For Cocoa Farmers, High Prices are Bittersweet
Trading at prices unheard of in the last thirty years, cocoa is drawing the attention of hedge funds and civil society alike. Armajaro, a London-based commodities fund, recently bought futures contracts worth UK£650 million - an amount equivalent to seven percent of all of the cocoa grown in the world this year. Some NGOs fear that dramatic changes in prices will rattle farmers and limit their capacity to cash in on the boom.
Investors are betting that prices will probably continue rising much as they did during the spike in food prices in 2008 - a reflection of growing demand in emerging markets and low global stocks of the crop.
However, agreements that govern trade in cocoa, such as the International Cocoa Agreement that was concluded in June, are powerless to cushion the fluctuations that often accompany commodities at peak prices.
Cocoa, like other heavily traded farm goods, including tea and coffee, has seen its price fluctuate wildly since the late 1970s. Growing incomes in India and China and an expanding global appetite for dark chocolate have strongly fuelled demand, causing prices to double since 2005.
Price volatility putting livelihoods at risk
Cocoa is produced in some of the poorest countries in the world; Sierra Leone, Togo and Madagascar are among the leading exporters of the crop. Other developing countries rely heavily on cocoa for their export earnings - in Ghana, it makes up 34.1 percent of total exports. Approximately 14 million labourers and 2.5 million small-scale farmers depend on cocoa for their livelihoods across the world.
But despite the surge in international prices, cocoa farmers' profits in Ghana have not budged. Laurent Pipitone, Senior Statistician at the International Cocoa Organization, explained that this was due to the limited liberalisation of the Ghanaian cocoa market. He noted that this was in contrast to other countries, where "cocoa prices are almost all being transmitted to farmers."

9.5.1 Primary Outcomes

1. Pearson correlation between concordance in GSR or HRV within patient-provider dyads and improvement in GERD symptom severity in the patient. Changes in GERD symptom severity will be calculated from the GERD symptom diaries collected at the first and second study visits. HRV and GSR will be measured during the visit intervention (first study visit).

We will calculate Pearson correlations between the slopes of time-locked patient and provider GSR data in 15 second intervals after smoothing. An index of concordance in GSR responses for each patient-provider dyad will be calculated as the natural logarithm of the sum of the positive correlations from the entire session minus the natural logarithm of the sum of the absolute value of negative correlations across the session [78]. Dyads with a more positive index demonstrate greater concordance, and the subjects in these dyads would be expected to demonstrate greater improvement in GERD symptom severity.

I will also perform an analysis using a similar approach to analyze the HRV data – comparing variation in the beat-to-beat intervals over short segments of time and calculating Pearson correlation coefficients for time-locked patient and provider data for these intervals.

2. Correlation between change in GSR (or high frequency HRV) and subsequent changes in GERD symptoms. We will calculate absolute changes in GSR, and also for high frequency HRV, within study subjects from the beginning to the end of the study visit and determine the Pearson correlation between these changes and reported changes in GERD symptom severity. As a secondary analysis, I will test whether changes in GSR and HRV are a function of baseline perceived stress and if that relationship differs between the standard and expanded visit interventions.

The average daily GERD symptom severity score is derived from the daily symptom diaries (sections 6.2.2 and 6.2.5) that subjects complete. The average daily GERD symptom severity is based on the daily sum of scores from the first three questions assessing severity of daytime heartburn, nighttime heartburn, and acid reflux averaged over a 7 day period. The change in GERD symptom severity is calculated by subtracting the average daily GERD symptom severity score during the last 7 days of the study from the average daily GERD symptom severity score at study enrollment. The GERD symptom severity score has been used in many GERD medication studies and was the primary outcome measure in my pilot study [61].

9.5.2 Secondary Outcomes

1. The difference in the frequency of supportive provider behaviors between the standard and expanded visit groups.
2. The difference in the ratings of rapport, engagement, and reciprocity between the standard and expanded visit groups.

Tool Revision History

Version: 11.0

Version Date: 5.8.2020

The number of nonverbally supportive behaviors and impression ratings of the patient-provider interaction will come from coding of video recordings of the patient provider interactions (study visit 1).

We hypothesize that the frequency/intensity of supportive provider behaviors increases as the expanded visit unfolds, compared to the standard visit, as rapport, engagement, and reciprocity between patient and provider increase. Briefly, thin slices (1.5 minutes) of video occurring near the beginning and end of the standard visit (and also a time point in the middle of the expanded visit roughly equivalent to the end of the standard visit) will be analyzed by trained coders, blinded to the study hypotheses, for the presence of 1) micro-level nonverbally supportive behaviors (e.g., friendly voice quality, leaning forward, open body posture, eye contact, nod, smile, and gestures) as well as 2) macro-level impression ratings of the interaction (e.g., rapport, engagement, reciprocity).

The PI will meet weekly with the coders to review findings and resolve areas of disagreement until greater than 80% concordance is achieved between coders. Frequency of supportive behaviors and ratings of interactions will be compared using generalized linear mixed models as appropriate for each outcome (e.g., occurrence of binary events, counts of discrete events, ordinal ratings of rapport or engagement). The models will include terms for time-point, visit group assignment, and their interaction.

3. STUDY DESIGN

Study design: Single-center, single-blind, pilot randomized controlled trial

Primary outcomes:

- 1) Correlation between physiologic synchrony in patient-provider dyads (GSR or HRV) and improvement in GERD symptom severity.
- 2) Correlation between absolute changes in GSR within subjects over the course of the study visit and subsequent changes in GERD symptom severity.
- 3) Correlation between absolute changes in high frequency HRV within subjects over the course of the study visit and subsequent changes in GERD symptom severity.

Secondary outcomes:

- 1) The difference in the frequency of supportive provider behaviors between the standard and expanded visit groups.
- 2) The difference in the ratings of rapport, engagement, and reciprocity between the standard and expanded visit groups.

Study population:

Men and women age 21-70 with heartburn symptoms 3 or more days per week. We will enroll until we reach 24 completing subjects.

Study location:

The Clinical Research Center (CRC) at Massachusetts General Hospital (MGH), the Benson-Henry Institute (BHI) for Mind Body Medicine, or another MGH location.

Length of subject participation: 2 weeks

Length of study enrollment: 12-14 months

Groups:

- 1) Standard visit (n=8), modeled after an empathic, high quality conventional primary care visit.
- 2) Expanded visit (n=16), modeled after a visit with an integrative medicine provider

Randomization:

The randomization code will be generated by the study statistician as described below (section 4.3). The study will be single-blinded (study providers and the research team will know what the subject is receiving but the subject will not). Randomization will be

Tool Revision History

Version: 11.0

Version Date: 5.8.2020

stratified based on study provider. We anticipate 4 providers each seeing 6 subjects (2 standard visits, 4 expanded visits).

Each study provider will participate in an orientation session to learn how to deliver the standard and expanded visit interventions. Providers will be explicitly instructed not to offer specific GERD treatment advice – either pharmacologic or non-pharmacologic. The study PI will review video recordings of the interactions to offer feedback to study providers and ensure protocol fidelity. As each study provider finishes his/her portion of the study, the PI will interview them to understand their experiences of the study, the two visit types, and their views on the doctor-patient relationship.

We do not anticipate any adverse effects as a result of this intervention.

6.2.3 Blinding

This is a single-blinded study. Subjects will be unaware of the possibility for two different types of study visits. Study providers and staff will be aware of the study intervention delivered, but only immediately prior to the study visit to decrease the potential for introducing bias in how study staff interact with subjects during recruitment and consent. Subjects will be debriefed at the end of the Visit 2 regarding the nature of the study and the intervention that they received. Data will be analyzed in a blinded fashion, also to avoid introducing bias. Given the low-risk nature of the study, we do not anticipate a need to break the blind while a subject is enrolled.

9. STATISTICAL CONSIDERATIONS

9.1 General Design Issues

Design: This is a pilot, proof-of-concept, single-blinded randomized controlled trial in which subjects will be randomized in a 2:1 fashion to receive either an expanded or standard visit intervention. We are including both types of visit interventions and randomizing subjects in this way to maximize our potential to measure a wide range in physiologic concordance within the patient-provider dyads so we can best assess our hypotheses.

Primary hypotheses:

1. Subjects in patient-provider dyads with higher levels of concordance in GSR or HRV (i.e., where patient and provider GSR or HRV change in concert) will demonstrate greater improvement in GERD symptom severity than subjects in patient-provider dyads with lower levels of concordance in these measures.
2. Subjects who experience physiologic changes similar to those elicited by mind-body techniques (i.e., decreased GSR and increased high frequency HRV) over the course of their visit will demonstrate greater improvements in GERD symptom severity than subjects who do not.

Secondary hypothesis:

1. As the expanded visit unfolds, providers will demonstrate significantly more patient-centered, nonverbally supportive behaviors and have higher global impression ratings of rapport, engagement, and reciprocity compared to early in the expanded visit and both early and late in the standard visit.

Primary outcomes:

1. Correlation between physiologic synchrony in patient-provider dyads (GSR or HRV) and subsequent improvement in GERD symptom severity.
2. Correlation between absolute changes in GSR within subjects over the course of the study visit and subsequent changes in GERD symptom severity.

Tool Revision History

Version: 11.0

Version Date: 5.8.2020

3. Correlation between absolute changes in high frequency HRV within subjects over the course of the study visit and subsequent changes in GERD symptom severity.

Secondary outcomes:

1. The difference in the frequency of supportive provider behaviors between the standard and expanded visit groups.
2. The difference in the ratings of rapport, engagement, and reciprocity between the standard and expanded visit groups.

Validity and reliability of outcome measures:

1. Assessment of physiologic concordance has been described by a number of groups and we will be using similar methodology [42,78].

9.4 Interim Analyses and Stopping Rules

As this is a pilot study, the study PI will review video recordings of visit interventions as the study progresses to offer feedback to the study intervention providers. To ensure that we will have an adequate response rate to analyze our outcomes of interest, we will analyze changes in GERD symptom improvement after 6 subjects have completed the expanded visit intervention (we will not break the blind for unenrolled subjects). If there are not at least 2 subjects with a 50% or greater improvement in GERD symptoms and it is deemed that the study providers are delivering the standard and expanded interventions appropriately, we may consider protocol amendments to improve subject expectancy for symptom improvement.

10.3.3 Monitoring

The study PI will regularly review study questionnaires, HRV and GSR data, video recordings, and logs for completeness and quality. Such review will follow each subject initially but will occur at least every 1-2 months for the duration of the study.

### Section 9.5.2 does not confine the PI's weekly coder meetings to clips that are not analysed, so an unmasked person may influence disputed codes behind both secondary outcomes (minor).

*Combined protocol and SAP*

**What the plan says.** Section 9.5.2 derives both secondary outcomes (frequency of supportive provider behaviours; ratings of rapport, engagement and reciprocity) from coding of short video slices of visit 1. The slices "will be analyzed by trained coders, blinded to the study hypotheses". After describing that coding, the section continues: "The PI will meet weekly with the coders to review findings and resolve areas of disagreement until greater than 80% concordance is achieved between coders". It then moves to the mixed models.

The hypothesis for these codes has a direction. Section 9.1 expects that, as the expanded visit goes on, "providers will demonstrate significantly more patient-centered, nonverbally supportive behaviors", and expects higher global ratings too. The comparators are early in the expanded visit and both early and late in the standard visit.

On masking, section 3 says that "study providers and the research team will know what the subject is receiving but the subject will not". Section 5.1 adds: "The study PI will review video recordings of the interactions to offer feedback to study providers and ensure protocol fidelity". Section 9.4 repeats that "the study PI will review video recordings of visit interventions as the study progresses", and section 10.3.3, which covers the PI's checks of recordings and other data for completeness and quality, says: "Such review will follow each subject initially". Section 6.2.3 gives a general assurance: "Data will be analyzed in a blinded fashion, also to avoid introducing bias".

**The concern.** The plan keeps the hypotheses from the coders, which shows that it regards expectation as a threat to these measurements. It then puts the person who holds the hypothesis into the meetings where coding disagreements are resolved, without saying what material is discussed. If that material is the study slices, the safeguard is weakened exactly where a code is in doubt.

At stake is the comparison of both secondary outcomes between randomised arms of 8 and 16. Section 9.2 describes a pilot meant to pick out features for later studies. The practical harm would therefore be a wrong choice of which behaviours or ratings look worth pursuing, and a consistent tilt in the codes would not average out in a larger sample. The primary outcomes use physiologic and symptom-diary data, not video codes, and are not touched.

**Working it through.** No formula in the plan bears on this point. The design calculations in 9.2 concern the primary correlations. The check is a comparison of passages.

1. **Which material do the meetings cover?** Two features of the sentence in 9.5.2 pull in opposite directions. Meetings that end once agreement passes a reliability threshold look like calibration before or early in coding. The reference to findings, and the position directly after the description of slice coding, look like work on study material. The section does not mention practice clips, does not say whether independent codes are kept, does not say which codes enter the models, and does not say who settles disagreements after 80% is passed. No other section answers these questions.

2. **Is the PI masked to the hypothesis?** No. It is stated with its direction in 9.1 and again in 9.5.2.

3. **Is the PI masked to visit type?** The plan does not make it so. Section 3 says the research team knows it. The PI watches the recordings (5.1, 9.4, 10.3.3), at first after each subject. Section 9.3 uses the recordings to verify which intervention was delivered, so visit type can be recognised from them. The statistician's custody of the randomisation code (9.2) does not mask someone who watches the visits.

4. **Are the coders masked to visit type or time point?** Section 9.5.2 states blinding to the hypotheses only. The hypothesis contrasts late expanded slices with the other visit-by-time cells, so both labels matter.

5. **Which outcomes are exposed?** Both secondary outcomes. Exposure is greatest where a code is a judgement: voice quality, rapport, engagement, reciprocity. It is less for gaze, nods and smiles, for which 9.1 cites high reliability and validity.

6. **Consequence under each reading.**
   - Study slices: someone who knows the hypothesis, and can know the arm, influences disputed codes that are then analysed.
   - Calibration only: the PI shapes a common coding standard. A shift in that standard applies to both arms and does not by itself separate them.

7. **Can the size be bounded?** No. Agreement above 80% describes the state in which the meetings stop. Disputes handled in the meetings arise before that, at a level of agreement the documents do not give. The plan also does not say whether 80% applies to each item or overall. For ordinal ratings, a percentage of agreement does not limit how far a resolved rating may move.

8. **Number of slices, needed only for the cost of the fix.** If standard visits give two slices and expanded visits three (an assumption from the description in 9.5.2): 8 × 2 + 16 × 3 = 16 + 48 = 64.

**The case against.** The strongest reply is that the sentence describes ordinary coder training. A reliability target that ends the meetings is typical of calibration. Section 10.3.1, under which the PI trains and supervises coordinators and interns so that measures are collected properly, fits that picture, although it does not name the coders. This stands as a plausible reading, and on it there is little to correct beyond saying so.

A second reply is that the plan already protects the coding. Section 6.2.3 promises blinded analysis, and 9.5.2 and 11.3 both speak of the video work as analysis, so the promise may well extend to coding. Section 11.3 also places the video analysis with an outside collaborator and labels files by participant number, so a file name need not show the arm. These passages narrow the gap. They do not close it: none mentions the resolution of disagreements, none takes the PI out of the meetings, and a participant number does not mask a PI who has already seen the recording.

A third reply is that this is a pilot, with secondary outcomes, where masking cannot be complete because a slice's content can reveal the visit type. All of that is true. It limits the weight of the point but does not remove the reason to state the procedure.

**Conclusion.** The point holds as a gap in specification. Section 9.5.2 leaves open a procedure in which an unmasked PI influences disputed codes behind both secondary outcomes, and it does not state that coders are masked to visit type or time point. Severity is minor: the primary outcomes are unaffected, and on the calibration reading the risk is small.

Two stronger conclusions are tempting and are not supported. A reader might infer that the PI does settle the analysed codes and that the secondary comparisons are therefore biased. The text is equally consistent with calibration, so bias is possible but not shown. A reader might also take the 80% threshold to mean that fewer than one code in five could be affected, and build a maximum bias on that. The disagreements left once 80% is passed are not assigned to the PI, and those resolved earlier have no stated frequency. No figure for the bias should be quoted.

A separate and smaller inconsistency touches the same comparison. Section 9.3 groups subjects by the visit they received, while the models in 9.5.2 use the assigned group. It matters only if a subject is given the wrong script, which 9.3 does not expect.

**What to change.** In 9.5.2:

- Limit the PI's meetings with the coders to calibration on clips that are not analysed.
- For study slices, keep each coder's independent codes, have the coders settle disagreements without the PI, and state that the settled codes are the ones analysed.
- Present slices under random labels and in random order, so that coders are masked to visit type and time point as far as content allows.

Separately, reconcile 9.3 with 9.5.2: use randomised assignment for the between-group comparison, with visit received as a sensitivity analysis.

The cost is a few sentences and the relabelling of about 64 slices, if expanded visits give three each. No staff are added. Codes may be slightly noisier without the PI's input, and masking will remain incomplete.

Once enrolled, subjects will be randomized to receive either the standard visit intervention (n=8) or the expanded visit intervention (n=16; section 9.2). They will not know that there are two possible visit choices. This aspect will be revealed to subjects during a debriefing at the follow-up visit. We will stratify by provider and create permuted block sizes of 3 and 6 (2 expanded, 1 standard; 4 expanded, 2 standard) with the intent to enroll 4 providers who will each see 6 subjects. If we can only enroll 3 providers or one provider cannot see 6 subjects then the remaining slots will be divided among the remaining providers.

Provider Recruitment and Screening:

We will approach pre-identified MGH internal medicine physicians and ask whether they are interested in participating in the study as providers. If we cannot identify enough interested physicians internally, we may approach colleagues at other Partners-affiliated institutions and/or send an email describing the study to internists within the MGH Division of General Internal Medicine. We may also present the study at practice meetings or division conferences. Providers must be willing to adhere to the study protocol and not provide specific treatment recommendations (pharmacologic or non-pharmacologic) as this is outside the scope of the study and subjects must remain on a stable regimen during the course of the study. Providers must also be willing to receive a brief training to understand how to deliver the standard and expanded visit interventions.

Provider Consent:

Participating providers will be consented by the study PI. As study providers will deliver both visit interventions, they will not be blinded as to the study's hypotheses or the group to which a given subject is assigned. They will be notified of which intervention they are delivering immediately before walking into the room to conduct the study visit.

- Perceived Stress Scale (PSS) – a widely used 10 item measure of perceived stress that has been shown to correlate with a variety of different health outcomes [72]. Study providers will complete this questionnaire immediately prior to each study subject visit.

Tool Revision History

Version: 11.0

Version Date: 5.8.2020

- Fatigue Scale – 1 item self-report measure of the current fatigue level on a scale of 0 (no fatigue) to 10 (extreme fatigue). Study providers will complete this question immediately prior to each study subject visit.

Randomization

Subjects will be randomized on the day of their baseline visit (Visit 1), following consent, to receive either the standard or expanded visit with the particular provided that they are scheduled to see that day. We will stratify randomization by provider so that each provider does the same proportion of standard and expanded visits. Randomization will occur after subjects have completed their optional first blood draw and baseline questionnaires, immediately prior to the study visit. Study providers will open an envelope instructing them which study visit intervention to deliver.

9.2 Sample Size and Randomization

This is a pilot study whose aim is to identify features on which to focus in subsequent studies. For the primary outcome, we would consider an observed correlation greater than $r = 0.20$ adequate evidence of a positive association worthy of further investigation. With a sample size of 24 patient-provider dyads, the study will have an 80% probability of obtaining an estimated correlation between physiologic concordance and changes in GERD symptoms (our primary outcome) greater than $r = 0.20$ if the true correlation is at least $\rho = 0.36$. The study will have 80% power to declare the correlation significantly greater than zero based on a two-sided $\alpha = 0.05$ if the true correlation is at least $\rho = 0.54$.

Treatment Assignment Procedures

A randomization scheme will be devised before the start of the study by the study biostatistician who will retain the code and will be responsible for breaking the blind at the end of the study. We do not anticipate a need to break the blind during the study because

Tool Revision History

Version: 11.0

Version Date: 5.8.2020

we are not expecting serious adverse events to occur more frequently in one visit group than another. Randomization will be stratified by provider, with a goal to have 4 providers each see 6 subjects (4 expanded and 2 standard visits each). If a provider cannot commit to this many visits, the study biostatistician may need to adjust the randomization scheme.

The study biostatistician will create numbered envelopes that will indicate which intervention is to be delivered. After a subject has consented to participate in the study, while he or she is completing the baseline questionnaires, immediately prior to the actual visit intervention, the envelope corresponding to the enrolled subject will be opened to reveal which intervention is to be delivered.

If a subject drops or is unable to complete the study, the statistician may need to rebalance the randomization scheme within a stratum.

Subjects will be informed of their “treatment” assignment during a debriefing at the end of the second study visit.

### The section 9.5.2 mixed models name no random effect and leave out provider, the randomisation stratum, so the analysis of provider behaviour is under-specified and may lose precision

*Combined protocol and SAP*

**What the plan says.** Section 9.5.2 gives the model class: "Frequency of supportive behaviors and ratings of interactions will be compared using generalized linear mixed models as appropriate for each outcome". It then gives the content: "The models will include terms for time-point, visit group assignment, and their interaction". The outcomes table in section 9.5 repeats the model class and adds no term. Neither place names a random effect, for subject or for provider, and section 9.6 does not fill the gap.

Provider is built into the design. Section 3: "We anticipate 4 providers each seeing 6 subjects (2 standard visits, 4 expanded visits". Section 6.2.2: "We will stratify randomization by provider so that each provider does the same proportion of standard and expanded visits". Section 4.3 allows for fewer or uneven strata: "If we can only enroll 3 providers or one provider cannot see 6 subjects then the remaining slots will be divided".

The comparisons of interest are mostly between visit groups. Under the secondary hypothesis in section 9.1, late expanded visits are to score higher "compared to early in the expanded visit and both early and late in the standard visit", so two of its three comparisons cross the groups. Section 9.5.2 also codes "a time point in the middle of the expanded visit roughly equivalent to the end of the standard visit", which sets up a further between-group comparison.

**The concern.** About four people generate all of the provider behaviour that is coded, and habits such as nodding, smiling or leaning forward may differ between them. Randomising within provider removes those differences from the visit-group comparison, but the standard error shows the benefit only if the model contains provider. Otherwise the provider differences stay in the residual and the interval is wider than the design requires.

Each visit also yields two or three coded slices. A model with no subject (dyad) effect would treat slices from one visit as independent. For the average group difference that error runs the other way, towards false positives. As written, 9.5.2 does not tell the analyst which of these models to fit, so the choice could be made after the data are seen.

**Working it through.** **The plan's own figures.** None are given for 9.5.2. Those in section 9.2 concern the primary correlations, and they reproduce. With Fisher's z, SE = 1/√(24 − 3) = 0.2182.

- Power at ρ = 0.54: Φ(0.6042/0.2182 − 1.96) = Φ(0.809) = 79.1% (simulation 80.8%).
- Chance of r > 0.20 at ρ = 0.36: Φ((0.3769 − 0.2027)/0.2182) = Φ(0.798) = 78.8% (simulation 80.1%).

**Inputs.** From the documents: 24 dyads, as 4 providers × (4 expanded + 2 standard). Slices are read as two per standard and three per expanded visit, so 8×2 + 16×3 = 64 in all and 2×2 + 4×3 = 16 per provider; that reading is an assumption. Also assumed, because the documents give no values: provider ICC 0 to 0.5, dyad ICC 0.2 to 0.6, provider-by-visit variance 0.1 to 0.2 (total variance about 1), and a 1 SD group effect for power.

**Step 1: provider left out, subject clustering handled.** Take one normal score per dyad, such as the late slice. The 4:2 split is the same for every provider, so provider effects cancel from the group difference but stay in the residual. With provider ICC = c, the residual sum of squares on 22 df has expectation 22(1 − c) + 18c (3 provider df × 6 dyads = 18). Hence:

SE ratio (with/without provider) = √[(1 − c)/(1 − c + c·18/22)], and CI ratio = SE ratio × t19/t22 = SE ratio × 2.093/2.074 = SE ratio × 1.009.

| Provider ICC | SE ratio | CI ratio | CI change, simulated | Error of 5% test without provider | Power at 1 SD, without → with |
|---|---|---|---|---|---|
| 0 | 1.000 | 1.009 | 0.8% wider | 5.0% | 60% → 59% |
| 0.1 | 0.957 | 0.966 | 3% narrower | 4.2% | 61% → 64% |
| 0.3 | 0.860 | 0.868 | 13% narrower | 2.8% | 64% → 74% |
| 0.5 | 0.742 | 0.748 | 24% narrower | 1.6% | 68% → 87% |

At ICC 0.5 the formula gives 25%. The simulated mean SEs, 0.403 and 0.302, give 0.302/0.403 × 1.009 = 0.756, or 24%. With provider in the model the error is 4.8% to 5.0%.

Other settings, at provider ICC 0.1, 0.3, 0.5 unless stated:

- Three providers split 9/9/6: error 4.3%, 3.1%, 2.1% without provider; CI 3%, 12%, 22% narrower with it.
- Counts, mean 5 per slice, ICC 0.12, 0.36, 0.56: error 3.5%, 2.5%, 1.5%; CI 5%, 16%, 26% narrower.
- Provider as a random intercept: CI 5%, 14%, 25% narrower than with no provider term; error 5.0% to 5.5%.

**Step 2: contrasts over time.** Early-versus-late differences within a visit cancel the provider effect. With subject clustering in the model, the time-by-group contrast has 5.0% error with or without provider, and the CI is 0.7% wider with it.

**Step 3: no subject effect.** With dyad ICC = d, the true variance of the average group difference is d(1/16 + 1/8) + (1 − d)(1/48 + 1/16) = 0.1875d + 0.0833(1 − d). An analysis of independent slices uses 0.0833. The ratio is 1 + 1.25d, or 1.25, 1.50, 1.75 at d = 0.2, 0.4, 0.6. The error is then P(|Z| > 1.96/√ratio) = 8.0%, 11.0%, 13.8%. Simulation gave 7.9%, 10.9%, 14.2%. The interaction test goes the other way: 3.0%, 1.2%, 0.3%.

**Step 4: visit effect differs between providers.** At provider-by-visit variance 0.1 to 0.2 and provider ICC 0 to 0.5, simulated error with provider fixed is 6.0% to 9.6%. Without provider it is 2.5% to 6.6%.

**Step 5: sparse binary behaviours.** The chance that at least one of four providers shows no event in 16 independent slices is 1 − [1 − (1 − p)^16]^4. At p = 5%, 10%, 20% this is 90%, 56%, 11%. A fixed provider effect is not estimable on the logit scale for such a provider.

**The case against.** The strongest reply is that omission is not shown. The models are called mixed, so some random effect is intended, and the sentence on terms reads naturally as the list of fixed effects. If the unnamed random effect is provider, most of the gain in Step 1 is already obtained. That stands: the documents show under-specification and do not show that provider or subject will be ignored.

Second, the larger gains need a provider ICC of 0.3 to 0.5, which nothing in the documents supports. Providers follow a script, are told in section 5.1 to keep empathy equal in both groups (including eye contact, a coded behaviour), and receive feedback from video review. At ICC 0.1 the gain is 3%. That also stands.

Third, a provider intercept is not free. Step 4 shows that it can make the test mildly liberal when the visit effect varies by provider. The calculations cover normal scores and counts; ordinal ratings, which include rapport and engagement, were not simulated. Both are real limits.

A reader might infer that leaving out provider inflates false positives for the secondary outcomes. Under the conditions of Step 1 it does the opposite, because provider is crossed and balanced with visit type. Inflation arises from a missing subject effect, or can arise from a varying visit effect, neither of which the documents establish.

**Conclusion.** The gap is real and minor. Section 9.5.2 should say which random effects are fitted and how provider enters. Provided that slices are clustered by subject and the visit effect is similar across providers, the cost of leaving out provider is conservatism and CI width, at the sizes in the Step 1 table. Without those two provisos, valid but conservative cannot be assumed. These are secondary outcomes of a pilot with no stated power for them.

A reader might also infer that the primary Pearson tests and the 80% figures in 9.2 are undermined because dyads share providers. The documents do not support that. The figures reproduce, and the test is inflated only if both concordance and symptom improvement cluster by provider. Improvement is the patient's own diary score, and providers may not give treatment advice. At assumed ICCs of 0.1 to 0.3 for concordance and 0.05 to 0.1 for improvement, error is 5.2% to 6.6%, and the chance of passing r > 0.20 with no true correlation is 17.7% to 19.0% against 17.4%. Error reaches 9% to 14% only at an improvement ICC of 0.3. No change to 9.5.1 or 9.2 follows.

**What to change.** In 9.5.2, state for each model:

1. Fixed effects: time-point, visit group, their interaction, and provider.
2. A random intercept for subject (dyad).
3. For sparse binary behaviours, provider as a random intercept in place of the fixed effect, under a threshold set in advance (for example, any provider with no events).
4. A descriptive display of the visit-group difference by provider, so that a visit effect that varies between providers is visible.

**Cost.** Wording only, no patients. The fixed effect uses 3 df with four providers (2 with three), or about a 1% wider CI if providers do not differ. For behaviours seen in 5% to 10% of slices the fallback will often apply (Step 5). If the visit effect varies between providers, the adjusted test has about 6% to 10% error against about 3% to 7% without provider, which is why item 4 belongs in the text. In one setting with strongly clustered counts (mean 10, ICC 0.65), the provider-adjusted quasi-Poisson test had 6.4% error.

The translation of prices from international to domestic markets has been a pivotal concern for the World Bank, the WTO and other actors that hope to create better links between areas with food shortages to places with surpluses.
Ghanaian farmers receive a fixed price at the beginning of the season for their harvest. Although this protects them from losses in the case of a price drop, it also limits their ability to profit when prices shoot up. Due to pressure from farmers, the Ghana Cocoa Board is expected to issue them a bonus as compensation for higher world prices.
While prices continue to fluctuate, the amount of cocoa grown has nudged upward only slightly while stocks of the good have fallen.
Pipitone cited political instability, lack of investment and a shortage of labourers as the causes for limited growth in production in Côte d'Ivoire, the world's largest exporter of cocoa. Lack of investment in agriculture generally has been identified as a key cause of the global food crisis that has left nearly a billion people hungry.
Prospects for the future
The last major peak of cocoa prices occurred in the late 1970s, when global stocks were one sixth of current estimates. Pipitone told Bridges not to "expect a huge impact on markets in [the] medium term" from the purchases of cocoa futures by Armajaro and others.
Kate Blagojevic, a spokesperson from the World Development Movement, an NGO campaigning to bring volatility in agricultural commodities to light, acknowledged that "it may be the case that cocoa prices will not be impacted in the medium term." But, she added - citing a recent article in The Guardian - "traders were [already] angry about the price manipulation" caused by "speculation" in the cocoa market.
Although some economists have tested for and failed to find a relationship between speculation and the movement of agricultural commodity markets in 2008, others have warned that financialisation of these markets - the sudden influx of large amounts of cash - is likely to have dire consequences for those farmers at the margin who depend on stable prices to eke out a living.
The most recent draft of the WTO agriculture modalities - a blueprint for a final Doha agreement - allows for commodity agreements that stabilise prices in a manner that is "equitable and remunerative." However, a Geneva-based representative of a leading cocoa-exporting nation told Bridges that the commodities element of the modalities has not been "firmed up."
The price of cocoa is likely to remain a key development concern, yet it is unclear what policy tools are needed to ensure that farmers benefit more directly.
ICTSD reporting; "Cocoa prices at 32-year high, but Ghana maintains purchase price," GHANA BUSINESS NEWS, 15 July 2010.; "Cocoa investor 'buys £650m of beans'" BBC News, 19 July 2010; "Hedge funds accused of gambling with lives of the poorest as food prices soar" The Guardian, 19 July 2010.